However because baclofen is excreted from the body by the kidneys, great care must be taken in patients with renal impairment.

A graph from a French study shows why:

Slide 4: Vlavonou R et al. J Clin Pharmacol 2014:


VlavonouRetalJ ClinPharmacol2014

The half life of baclofen increases in a linear fashion as renal function decreases and this means that the interval between doses needs to be lengthened to avoid toxicity.

In patients with renal insufficiency, baclofen treatment carries increased risks. If kidney function is abnormal but stable, it would be feasible to treat with baclofen in motivated patients under specialist supervision, especially if they have failed all other options for alcohol addiction and the health risks of continued drinking are sufficiently high. The patient needs to be able to work out how long it takes baclofen’s effect to wear off to judge the time intervals required between doses, which may run into days. They also need to be closely watched for symptoms of baclofen toxicity in conjunction with regular monitoring of their renal function.




Section 5: Practical examples of dose adjustments for side effects.

Here are a couple of examples of how to adjust dosing regimes to help with side effects.

Example 1:

A patient starts on baclofen at 5mg at bedtime but even with that dose, has severe nausea and is reluctant to take any doses in the day because she needs to go to work.



Reduce the dose to 2.5mg (1/4 of a 10mg tablet) at bedtime taken with an antinausea tablet (prochlorperazine 5mg) and work slowly up to taking this up to 2.5mg 3 times a day, doing the increases on non-working days. Once at 2.5mg three times daily, wean off the antinausea tablets.  Once stable, repeat this process going slowly from 2.5mg three times daily to 5mg three times daily. The patient can then continue to work the dose upwards as fast as they can tolerate but it is generally much easier after the first few dose increases.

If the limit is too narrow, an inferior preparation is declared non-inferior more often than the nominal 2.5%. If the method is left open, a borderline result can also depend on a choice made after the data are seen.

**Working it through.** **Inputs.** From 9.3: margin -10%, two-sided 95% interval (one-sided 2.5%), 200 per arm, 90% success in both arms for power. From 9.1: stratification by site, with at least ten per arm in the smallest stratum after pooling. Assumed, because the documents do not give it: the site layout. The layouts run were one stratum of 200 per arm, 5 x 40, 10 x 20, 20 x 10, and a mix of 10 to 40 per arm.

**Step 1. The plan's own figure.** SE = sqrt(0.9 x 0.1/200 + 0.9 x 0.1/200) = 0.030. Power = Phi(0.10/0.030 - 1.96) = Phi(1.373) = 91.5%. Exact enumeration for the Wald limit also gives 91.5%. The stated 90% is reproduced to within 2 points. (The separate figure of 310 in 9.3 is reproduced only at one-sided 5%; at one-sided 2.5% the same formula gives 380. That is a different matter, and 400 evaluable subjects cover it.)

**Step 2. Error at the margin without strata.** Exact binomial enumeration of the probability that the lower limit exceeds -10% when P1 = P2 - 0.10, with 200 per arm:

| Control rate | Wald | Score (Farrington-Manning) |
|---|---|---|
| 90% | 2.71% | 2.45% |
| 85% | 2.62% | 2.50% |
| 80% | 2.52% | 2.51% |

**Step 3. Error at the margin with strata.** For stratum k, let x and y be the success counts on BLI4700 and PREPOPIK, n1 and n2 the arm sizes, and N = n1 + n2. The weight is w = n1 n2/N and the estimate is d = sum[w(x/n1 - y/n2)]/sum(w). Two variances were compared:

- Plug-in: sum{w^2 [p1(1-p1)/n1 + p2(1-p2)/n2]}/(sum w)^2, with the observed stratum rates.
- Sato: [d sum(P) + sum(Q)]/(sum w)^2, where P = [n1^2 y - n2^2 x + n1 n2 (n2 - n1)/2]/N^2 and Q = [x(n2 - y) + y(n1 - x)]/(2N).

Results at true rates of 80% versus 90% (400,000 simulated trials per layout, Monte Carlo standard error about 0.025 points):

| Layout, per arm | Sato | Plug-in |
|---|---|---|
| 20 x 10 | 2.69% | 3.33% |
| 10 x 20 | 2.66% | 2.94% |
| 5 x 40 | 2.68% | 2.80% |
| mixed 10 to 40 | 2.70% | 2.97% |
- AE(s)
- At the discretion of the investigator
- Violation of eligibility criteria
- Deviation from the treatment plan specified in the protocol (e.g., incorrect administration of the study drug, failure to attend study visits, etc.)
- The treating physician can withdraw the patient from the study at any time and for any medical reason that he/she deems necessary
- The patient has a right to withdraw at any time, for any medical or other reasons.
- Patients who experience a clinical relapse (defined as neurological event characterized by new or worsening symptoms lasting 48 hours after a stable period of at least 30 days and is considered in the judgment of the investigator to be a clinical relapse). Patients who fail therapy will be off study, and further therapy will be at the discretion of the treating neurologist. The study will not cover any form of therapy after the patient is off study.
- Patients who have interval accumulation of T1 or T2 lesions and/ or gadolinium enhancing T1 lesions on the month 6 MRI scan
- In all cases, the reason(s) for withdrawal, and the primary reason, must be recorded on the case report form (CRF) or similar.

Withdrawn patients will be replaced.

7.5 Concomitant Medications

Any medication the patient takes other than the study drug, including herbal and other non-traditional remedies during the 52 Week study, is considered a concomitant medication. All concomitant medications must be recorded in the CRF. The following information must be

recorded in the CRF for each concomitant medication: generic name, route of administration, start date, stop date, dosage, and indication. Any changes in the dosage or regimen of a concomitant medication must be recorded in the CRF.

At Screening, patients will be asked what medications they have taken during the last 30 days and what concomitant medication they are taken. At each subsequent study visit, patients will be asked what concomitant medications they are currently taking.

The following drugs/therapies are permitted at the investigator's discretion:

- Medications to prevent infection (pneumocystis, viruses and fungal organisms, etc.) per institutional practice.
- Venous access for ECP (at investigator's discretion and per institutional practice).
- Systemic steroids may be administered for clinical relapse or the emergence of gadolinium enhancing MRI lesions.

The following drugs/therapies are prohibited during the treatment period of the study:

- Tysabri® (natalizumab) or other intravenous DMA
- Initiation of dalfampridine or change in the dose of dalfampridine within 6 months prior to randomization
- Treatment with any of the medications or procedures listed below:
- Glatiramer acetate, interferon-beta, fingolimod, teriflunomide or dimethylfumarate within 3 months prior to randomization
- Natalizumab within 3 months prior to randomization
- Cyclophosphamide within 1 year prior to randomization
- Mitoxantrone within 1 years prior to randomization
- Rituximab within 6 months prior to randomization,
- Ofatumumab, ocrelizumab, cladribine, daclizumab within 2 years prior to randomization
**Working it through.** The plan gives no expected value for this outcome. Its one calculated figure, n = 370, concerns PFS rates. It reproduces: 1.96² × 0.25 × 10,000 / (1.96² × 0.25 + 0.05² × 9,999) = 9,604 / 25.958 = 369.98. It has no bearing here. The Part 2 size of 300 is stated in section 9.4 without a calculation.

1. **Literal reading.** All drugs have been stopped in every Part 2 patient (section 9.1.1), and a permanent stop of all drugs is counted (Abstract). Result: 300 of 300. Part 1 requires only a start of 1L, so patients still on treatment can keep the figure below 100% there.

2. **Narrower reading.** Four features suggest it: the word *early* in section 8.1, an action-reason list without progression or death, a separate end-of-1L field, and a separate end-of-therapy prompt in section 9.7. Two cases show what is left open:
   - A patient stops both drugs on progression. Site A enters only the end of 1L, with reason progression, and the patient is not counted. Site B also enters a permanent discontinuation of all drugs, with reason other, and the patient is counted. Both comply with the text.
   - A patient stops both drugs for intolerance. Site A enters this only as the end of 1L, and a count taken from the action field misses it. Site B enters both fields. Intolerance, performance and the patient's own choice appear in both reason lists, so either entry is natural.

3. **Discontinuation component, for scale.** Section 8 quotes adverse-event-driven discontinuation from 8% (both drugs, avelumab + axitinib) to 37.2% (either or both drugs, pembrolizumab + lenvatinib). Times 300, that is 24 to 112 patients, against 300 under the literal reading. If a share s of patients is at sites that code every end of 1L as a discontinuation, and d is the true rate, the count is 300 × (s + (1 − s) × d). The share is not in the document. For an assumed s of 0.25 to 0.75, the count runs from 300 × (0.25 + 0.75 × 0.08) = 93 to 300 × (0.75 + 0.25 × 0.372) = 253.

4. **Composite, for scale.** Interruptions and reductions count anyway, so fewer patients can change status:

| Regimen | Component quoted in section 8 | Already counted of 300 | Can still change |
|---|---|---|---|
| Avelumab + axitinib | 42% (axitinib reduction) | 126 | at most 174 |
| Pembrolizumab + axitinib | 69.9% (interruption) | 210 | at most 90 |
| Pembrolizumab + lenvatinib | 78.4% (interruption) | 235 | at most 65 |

Example 2:

A patient feels fine on baclofen 10mg three times a day. The dose is raised to 15mg three times a day over a standard three day period (10/10/10 to 10/10/15 to 10/15/15 to 15/15/15) but he gets a severe headache after taking each 15mg dose.

Here are some options:


Option 1:

option1_15mg dose

Drop back to 10/10/10 and wait another 5 days at this dose. Then increase to 10/10/15 for 3 days, then 10/15/15 for 3 days then go up to 15/15/15.

Option 2:


Drop back to 10/10/10 for 1-2 days then raise the dose to 10/10/12.5 (1/2 of a 25mg tablet) and if that’s ok then over a few days, increase to 12.5/12.5/12.5. Then wait 3-4 days and go up slowly again to 15/15/15.

The number of days between each dose increase can vary. If a headache appears, the dose rise has been too fast. Go back to the comfortable dose, wait there a few days and try going up again.

Option 3:


Fractionate the total daily dose of 45mg (15mg x 3) over the day: 10 breakfast/5 mid morning/10 lunchtime/5 mid afternoon/10 dinner time/5 bedtime

Here the daily dose is the same but the smaller, more frequent doses mean that the baclofen concentration in the brain doesn’t rise as high after each dose. After 3-7 days of this 6x/day regime, start the switch back to 15mg three times daily.